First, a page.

Massive particles are the answer.  Physicists have found that massive particles will decay, asymmetrically, into matter instead of anti-matter.  If scientists can study these large particles, they will be able to determine why there is so much matter in the universe.

But wait a minute.  We cannot simply tear protons and neutrons apart and throw their respective quarks on a scale.  Quarks do not appear alone, they are always with a partner antiquark.  This combination is called a meson.  Mesons are very short lived particles, living only about 6 microseconds.  This is far too short of a time to measusre the mass of the quark, much less try to subtract the weight of the attached antiquark.

ADDITIONALLY, there are gluons that attach the quark-antiquark pair in a meson.  If these were virtually weightless particles, (similar to photons in QED) their weights could be ignored.  But gluons contain a huge amount of energy, thus they weigh more, thus they have to be included in the equation.

FINALLY, gluons are not just simple connections.  They are more than small bottles of Elmer’s glue.  Gluons have a property called colour charge (GLOSSARY).  This is very different from the electromagnetic charge of protons and electrons.  Colour charge allows gluons to exchange other gluons. An analogy would be to think of a band versus a one man band. Within a band there are sections of instruments. There is a woodwinds section, a brass section, and a percussion section. A one man band plays multiple instruments at the same time. So if one were to ask a band member what instrument they played it would be easy for them to name their instrument. If one were to ask the same question of a one man band, he/she would reply with multiple instruments, not one instrument. In the same way, gluons can be many "colors" without being any one color as well as changing their number. This means that the amount of gluons in a meson cannot be measured because it is constantly changing.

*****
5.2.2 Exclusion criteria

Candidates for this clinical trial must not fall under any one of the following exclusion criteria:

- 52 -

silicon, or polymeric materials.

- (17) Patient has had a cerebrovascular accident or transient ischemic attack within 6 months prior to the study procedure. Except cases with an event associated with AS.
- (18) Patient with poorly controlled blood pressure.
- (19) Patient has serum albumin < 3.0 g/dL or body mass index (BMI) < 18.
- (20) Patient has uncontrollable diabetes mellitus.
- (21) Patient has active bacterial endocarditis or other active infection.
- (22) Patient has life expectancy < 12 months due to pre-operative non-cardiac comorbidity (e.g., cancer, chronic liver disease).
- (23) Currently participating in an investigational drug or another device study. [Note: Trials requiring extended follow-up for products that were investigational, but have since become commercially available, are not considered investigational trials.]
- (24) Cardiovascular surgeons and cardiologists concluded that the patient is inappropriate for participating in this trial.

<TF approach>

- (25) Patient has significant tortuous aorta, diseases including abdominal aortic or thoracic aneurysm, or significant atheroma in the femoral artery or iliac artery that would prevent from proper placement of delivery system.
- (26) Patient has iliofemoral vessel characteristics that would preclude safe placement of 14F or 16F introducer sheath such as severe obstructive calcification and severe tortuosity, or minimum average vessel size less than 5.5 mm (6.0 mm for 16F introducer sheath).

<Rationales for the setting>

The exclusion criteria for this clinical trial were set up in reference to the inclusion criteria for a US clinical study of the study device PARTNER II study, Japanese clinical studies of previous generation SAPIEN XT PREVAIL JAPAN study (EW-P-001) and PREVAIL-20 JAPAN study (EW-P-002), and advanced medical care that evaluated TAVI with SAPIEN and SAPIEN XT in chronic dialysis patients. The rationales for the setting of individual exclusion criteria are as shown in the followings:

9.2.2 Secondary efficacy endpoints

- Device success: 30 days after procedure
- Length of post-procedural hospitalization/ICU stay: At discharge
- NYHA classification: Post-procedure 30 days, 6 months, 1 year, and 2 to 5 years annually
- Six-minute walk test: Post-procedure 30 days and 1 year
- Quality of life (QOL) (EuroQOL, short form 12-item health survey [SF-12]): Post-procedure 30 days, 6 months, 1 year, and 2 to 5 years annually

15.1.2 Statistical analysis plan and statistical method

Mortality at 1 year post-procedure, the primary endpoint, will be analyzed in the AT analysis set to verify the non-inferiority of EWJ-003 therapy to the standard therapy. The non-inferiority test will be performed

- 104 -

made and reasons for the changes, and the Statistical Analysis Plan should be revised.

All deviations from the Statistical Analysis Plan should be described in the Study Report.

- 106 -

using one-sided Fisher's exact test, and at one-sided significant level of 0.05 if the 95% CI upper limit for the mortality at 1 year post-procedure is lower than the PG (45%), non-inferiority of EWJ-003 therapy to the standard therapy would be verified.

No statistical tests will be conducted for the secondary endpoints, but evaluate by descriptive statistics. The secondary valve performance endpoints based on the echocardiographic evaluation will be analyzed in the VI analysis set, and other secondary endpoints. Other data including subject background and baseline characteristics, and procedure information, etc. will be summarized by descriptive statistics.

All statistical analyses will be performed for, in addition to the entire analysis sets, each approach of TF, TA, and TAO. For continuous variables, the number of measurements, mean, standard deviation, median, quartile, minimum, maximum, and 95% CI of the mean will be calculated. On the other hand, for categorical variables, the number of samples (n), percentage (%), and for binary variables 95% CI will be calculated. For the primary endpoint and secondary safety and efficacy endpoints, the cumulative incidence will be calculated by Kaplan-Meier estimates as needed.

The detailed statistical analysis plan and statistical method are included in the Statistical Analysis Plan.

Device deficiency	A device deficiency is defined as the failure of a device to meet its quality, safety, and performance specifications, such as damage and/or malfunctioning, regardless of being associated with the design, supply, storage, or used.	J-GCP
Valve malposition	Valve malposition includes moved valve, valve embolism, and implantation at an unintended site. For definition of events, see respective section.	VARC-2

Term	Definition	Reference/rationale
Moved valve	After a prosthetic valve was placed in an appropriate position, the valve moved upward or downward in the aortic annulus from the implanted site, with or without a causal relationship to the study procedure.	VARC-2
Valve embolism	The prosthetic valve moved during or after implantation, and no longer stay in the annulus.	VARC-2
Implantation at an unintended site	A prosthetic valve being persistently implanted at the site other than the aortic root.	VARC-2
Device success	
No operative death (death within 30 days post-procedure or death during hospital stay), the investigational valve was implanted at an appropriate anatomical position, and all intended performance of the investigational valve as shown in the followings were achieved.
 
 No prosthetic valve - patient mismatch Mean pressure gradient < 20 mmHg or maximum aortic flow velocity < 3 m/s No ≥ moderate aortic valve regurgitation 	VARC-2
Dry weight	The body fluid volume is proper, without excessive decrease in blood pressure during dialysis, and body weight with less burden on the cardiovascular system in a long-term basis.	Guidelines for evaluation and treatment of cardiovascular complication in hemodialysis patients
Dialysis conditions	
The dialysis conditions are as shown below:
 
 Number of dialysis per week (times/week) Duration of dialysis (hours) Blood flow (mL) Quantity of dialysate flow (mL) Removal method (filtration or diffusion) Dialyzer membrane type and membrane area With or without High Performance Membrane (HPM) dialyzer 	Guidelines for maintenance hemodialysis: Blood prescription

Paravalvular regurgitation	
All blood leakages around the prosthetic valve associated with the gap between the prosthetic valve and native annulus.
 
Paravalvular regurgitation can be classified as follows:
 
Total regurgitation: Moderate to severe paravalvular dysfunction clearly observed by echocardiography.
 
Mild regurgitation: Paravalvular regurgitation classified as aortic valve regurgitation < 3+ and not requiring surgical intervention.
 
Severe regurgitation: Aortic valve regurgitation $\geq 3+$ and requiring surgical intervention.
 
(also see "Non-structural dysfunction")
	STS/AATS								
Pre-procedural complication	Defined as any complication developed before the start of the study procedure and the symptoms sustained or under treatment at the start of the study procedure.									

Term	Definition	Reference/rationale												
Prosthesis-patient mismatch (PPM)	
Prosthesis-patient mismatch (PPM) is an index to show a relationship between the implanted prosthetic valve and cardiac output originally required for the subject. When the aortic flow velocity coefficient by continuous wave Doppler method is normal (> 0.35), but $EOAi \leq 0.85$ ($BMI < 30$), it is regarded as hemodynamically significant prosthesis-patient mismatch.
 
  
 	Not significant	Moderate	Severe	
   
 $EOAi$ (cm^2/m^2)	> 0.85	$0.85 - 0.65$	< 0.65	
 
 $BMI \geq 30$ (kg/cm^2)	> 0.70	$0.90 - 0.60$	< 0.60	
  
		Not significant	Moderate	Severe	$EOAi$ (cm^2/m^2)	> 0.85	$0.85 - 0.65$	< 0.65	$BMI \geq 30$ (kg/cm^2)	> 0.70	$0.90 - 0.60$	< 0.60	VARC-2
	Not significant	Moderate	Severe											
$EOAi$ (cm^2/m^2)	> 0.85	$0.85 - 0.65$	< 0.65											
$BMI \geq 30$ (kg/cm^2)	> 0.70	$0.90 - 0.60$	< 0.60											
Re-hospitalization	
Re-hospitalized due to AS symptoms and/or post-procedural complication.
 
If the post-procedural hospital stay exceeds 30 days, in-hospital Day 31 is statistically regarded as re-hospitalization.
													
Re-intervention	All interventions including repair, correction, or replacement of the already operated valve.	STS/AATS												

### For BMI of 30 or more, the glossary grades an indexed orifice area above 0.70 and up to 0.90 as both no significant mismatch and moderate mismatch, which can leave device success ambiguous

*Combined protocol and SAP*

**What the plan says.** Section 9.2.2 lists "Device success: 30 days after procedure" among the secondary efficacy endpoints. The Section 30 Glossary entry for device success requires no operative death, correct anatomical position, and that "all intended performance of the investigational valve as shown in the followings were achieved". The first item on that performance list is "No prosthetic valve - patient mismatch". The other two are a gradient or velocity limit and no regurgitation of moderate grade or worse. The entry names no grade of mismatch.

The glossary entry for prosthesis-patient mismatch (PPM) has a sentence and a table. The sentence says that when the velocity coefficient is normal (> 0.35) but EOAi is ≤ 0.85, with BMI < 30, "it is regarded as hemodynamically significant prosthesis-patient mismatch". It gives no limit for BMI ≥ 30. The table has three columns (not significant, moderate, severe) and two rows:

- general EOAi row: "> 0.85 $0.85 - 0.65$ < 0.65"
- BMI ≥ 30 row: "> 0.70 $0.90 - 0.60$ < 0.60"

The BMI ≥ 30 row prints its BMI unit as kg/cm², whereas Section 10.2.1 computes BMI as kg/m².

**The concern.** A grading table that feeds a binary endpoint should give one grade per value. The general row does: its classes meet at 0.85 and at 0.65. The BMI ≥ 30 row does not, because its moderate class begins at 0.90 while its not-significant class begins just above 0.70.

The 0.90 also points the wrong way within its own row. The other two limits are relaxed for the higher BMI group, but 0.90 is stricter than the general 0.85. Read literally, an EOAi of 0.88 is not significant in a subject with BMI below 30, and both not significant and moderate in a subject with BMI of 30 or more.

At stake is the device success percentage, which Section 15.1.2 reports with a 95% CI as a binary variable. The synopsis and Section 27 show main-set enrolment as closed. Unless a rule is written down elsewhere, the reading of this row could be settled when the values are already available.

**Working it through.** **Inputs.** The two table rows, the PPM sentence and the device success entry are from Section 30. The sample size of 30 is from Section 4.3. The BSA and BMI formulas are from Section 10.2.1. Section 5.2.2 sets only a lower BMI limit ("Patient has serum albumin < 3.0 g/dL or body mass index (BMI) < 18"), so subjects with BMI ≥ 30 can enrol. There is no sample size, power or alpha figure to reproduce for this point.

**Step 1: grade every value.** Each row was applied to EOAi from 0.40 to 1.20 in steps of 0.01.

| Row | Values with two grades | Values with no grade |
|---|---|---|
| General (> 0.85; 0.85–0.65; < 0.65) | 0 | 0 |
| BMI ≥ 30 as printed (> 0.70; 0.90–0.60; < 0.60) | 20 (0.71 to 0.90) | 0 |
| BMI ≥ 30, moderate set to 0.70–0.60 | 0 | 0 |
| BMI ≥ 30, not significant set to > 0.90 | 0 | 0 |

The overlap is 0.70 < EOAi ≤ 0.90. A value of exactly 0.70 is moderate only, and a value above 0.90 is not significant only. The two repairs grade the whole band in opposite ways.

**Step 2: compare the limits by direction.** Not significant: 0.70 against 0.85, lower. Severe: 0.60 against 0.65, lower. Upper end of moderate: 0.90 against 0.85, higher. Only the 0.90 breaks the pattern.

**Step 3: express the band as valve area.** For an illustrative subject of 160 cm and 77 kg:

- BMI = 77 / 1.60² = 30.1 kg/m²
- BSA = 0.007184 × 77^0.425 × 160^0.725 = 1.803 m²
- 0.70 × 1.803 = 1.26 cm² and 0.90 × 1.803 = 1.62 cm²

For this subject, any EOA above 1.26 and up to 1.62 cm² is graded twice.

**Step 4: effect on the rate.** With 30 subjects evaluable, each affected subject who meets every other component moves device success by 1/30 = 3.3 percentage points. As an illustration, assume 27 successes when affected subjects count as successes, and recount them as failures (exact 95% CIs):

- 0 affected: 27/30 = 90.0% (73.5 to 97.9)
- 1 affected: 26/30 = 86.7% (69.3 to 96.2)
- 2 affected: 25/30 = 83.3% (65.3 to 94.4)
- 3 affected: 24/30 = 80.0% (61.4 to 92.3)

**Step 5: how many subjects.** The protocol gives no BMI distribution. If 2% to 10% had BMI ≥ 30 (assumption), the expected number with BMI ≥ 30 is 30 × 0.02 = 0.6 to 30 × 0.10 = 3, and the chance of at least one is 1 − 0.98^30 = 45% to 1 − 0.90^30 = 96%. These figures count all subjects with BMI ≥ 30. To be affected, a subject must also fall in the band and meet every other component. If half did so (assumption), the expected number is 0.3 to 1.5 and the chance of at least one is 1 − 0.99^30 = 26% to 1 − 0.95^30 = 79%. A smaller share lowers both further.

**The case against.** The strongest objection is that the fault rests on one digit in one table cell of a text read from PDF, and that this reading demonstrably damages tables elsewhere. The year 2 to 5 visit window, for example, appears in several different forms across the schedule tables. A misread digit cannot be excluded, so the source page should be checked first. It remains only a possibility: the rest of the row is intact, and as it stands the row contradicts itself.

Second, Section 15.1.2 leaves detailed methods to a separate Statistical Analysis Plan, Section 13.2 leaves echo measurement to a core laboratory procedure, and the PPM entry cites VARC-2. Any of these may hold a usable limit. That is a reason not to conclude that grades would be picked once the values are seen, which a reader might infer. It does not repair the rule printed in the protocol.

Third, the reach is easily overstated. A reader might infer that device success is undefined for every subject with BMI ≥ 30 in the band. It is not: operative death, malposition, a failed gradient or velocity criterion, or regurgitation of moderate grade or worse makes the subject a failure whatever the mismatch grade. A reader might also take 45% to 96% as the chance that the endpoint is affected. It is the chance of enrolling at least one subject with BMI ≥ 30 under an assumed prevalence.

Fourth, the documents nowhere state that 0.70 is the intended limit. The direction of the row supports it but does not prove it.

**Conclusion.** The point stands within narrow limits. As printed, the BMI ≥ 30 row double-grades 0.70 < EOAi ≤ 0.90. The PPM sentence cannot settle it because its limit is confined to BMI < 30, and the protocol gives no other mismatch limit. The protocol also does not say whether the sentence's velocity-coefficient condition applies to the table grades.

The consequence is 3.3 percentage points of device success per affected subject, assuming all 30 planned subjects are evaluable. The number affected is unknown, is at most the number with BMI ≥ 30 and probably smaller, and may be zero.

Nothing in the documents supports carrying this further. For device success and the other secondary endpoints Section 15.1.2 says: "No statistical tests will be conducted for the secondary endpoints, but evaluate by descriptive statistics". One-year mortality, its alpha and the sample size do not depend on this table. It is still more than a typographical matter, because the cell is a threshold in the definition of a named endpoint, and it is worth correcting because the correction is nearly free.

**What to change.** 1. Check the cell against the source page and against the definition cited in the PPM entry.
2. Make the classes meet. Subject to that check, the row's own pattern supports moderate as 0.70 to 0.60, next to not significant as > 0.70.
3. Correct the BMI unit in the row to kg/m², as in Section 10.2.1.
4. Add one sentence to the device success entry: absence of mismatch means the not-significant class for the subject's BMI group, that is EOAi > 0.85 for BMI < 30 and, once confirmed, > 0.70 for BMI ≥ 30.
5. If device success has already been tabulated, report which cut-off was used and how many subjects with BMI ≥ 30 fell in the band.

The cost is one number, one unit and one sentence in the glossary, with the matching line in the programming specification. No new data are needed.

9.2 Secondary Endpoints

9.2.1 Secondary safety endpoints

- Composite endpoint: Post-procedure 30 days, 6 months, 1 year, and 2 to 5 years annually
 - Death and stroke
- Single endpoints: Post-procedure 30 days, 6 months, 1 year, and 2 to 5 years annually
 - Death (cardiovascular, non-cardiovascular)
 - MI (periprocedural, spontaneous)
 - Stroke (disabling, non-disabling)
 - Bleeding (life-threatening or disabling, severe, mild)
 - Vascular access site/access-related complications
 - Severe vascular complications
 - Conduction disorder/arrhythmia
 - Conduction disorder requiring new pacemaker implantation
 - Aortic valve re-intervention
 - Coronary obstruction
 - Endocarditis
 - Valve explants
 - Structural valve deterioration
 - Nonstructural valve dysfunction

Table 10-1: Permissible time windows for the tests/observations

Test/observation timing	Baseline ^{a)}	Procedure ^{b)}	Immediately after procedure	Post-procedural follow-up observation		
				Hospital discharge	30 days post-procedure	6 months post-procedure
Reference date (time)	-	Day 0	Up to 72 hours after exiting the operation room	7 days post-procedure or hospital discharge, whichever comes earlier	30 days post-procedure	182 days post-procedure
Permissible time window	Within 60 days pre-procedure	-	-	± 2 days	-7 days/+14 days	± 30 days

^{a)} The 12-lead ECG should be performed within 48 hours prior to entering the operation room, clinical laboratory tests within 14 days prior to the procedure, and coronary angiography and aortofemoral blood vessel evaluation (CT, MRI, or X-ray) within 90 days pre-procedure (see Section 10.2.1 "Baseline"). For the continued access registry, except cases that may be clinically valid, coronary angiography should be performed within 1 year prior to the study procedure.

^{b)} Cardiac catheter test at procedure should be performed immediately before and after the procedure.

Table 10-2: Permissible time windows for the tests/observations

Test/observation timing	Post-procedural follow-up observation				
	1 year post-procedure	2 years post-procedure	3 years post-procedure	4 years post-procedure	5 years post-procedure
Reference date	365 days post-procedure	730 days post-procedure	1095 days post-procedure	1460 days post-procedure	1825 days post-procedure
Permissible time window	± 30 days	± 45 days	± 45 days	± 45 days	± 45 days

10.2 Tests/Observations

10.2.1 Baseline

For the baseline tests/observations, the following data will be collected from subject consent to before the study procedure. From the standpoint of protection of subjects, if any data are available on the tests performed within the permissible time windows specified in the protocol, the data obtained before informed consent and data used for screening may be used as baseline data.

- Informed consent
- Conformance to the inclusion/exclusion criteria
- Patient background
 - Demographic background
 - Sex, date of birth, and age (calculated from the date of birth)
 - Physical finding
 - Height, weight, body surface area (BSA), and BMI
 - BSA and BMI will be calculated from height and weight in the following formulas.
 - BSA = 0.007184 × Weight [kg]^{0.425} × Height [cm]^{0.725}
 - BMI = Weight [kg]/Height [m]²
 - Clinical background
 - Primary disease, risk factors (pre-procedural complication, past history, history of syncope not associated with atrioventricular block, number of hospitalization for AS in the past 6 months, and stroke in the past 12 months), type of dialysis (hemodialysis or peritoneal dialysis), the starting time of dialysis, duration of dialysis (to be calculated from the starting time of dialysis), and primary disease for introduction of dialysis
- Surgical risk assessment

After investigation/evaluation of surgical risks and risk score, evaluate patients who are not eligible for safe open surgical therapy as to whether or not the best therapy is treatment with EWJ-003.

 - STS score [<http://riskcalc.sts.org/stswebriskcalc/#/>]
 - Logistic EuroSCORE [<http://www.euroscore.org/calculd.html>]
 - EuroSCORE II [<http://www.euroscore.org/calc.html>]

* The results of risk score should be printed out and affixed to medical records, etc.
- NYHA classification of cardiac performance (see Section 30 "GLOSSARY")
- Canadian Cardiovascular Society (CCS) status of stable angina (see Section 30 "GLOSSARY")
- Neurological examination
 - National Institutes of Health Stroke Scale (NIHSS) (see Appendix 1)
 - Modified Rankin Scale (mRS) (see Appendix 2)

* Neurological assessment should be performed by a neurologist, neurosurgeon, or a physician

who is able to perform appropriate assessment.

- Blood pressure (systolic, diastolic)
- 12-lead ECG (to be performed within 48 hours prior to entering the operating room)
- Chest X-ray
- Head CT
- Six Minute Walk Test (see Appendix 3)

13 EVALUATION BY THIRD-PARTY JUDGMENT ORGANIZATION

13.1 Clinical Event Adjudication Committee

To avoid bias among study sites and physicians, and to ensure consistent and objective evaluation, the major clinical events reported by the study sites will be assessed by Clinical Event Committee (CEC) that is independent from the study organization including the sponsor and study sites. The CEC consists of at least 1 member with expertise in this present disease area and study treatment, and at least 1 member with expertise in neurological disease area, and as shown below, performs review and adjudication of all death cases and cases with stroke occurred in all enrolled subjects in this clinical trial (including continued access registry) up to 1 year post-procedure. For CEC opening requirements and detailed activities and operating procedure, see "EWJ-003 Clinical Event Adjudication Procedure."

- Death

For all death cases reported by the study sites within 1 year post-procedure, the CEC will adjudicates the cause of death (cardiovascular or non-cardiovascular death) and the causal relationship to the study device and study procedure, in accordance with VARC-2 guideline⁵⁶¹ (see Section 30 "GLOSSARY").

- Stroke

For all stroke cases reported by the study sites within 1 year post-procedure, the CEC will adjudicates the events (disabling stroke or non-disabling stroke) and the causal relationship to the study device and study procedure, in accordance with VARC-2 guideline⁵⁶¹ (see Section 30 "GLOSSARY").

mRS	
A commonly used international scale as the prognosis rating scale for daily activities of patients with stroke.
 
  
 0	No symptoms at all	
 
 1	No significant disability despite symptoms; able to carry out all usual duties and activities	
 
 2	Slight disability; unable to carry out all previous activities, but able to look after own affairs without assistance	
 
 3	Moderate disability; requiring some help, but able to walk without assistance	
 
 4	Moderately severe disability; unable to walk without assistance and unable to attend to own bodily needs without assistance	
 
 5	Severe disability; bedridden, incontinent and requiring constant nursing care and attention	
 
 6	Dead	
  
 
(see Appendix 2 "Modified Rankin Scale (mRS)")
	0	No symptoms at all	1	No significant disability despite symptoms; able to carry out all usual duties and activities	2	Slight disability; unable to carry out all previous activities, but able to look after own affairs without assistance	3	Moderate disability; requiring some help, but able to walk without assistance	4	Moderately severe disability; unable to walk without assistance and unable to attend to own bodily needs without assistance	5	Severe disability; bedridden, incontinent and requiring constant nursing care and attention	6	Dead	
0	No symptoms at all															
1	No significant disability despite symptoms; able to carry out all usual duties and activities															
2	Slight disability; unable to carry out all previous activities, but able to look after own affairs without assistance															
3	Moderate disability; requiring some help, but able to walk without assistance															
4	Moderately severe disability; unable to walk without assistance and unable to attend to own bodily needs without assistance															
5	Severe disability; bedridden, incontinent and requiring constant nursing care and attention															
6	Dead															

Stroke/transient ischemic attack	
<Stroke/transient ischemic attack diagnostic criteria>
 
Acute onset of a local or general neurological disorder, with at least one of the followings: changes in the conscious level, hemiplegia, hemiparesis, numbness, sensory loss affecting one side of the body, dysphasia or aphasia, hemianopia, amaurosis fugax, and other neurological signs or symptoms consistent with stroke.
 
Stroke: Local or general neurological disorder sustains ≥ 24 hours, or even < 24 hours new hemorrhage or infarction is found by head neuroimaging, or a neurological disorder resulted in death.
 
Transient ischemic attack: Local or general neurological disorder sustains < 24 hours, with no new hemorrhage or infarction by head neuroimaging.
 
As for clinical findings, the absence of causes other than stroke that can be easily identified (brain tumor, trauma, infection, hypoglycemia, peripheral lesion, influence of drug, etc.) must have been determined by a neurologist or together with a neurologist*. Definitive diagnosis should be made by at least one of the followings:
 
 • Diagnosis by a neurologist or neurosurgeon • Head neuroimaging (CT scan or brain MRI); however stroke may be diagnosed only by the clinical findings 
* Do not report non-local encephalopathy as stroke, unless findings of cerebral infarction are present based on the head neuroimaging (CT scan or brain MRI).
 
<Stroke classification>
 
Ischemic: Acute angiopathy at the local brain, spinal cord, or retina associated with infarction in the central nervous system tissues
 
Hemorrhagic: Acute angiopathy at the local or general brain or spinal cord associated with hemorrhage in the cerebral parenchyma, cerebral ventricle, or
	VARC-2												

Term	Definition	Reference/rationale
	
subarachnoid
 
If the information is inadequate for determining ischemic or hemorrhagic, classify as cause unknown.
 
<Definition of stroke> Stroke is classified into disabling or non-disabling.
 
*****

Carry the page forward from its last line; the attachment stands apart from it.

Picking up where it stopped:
P.S.  Quark-antiquark pairs are always appearing and disappearing within the cloud of gluons.  These fleeting pairs of quarks and antiquarks also have to be accounted for within scientists equations.

So what can we do?  Scientists have always known that to calculate the position of every meson and gluon would be impossible, so they cheated.  They ignored the mesons, but this produced results that were far from experimental results.  Then the idea was brought up to consider everything in a four dimensional grid of space time (four axis, x, y, z, time).  If scientists put everything at the intersection of a grid, they would know exactly where to find the particle and be able to measure its qualities.  Then they could make the grid smaller and smaller until their calculations were very precise.  This would be similar to finding the area under a curve.  If we use smaller and smaller rectangles, we can approximate the area to a greater and greater accuracy. This can be illustrated in the animation below.



This is the theory of lattice quantum chromodynamics. If you are interested in learning about how LQCD calculations are made at Fermilab, click the link below